by Tim Dawe
I’m travelling in South Africa – more on travelling, and travel, later. My current destination is Paarl, a pleasant and historic town 60km north-east of Cape Town on the major road (N1) joining Johannesburg. It’s pleasant because of its 11km-long Main St lined with old oak trees and Cape Dutch architecture – even a vineyard homestead. It’s historic because this is the third oldest European settlement (1637), once the colony’s fruit and vegetable producer, now an important wine and brandy area. It is the headquarters for South Africa’s wine industry, the KWV. Stellenbosch is 30km away.
Like most towns in the Cape Winelands, Paarl is surrounded by a carpet of green vines with the dramatic backdrop of high jagged mountains. But turn a little and on the outskirts of town are four or five massive domes of white granite glistening in the sun. They are half buried gigantic marbles yet they look organic. In the mid-seventeenth century an official from the Dutch East India Company proclaimed the Diamond and Pearl Mountains, and Paarl evolved. By contrast this magnificent outcrop – second largest in the world – is now marketed as the kitsch, “Paarl Rocks!”
A prosperous town of 100,000 people, Paarl attracts city visitors on a break, golfers, wine tours and auctions, and conference-goers. It’s popular for weddings, corporate events, art galleries and long-table vineyard dining. The fine wines are matched with highly-rated restaurants and picturesque B&B to five-star accommodation. And winding the length of Main St is the pretty little Berg River.
You may even have seen Paarl. In 1990 the world witnessed TV images of a fist-pumping Nelson Mandela, accompanied by Winnie, outside the local prison completing his long walk to freedom striding down the road to president of a democratic Republic of South Africa.
As well as luxury and beautiful scenery I’m informed by the mayor in his written welcome that Paarl is the centre for the Afrikaans language. Pointedly, some of his welcome is in untranslated Afrikaans. Dominating the skyline on hills next to the granite domes are the sweeping spires of The Afrikaans Language Monument (1975) – or more aptly put, Die Afrikaanse Taalmonument. It is my first stop on a short tour. In a grand, highly symbolic gesture the sweeping, ascending steps and spires of the monument, looking like it’s formed from wet sand, represent the “ingredients” of Afrikaans: Dutch, German, French (European migrants and refugees); Malay/Portuguese (indentured so-called Cape Malays/Coloureds); and Khoi-San, Xhosa (indigenous peoples and slaves). Other symbolic architecture has these languages join in a stepped bridge that rises in a high, tapering tower. It is a bit over the top but there’s a heavy mist swirling that softens its stridency.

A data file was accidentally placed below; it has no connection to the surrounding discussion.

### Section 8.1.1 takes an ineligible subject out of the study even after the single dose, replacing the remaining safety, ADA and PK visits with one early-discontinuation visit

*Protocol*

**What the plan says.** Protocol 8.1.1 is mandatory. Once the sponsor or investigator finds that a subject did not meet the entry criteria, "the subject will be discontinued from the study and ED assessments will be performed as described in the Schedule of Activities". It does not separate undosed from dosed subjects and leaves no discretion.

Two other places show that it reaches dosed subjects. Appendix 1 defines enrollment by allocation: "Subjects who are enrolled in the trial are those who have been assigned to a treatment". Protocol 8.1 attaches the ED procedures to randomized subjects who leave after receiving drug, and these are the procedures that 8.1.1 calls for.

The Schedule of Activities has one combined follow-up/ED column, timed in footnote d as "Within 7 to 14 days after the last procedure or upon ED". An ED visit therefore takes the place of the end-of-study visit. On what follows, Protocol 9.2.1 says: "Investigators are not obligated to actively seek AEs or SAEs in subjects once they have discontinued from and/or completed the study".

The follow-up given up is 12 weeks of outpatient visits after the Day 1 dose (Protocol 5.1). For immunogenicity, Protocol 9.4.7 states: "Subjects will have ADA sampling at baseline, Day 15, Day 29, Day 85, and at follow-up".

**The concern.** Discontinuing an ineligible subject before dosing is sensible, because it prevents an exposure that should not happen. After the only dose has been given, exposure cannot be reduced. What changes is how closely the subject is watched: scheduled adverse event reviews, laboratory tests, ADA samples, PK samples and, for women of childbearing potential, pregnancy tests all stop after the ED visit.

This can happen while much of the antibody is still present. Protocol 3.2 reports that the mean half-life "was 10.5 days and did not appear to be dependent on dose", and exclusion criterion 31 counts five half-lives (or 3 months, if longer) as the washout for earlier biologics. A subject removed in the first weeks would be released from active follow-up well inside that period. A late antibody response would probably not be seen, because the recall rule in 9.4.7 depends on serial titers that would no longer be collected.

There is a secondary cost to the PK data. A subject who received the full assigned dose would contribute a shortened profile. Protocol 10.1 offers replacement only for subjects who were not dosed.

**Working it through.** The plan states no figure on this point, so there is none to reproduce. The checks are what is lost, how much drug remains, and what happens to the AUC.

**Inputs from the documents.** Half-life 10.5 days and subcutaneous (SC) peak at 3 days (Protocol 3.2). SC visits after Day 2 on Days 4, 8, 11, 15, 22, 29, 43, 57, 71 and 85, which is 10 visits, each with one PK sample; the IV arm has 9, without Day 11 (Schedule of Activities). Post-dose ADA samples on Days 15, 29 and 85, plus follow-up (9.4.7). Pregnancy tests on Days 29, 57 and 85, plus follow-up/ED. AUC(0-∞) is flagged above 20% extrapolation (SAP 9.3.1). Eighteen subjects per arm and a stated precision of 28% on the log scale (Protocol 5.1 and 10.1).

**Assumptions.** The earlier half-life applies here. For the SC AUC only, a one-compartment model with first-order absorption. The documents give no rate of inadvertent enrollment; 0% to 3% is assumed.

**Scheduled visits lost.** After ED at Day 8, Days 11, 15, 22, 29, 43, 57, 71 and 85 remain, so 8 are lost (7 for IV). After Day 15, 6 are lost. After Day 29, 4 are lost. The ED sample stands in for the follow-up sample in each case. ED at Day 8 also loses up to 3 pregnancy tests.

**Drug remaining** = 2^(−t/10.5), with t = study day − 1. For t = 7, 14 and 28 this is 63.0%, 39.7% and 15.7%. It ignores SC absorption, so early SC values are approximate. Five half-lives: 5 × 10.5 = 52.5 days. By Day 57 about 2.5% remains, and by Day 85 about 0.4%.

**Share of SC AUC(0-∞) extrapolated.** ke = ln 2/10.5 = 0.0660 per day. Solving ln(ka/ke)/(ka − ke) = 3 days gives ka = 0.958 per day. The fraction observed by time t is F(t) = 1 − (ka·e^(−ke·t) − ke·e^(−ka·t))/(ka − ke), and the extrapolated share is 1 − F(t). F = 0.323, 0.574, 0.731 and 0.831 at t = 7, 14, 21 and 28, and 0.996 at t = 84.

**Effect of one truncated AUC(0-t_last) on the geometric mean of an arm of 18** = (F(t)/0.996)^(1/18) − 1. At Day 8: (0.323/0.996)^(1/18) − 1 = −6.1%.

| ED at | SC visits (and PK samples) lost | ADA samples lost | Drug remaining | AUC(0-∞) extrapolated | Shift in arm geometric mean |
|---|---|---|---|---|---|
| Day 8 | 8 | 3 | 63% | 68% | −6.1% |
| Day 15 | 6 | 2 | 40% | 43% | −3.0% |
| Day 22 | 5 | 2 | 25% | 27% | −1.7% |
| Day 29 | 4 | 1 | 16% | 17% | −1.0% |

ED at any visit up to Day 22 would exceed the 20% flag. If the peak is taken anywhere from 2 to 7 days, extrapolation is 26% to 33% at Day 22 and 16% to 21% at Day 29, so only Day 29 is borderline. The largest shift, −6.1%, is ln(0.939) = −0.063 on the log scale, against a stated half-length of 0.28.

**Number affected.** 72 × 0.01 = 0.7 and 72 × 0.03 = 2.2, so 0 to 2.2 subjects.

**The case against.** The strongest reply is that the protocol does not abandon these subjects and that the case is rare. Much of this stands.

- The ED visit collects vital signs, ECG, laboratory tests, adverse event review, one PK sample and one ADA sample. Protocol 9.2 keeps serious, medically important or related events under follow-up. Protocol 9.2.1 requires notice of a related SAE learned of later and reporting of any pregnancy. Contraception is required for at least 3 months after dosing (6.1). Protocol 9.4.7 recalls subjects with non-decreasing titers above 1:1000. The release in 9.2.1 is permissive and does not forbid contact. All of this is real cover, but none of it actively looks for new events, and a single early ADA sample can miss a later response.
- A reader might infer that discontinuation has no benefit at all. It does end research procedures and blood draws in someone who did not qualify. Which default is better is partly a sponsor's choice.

My second stop is just off Main St: Afrikaans Language Museum (1875). And here, before I enter this restored Georgian-style building, I make a disclaimer. I have long held anti-apartheid sentiments and views. (Oddly, apartheid rule and I started in the same year.) I suddenly realise that my distaste for apartheid, its oppression and zealotry, extends to its language. I can’t seem to separate my antipathy of apartheid with Afrikaans. After several minutes overlooking the interactive, multimedia exhibits on the ground floor, I still feel uncomfortable. It’s quite irrational. Then I meet Anje. She’s a volunteer guide doing a PhD on Afrikaans. With her assistance and quiet enthusiasm I see the well-curated museum for what it is: a repository of information on the unique language of a culture and a people once fairly described as the white tribe of Africa.
Yes, the 1948 landslide election gave South Africa a Nationalist coalition government and apartheid (separateness) foisted Afrikaans on all the population. But I need to see the 300-year-old history of Afrikanerdom without the British prism; a people who, more than other colonists, develop a separate culture and identity in Africa. No, scales do not fall from my eyes but I dimly see the non-political sense of loss and marginalisation of this white tribe, their pride and desire to preserve their way of life. Anje’s gentle advocacy reminds me that language is the cohesive link to culture. It’s her academic interest and linguistic passion. I leave this museum more rational and informed, determined to use some everyday Afrikaans words. I leave Paarl reflecting on travel and transformation.
Travel writers, of course, are keen to encapsulate this transformation. Henry Miller wrote: “One’s destination is never a place, but a new way of seeing things.” Paul Theroux wrote: “You go away for a long time and return a different person – you never come all the way back.” But perhaps for me, Mark Twain wrote: “Travel is fatal to prejudice, bigotry and narrow-mindedness.”
Paarl and its scenic surrounds are well worth a visit. Personally it remains memorable for the power of travel to see the world in a new light.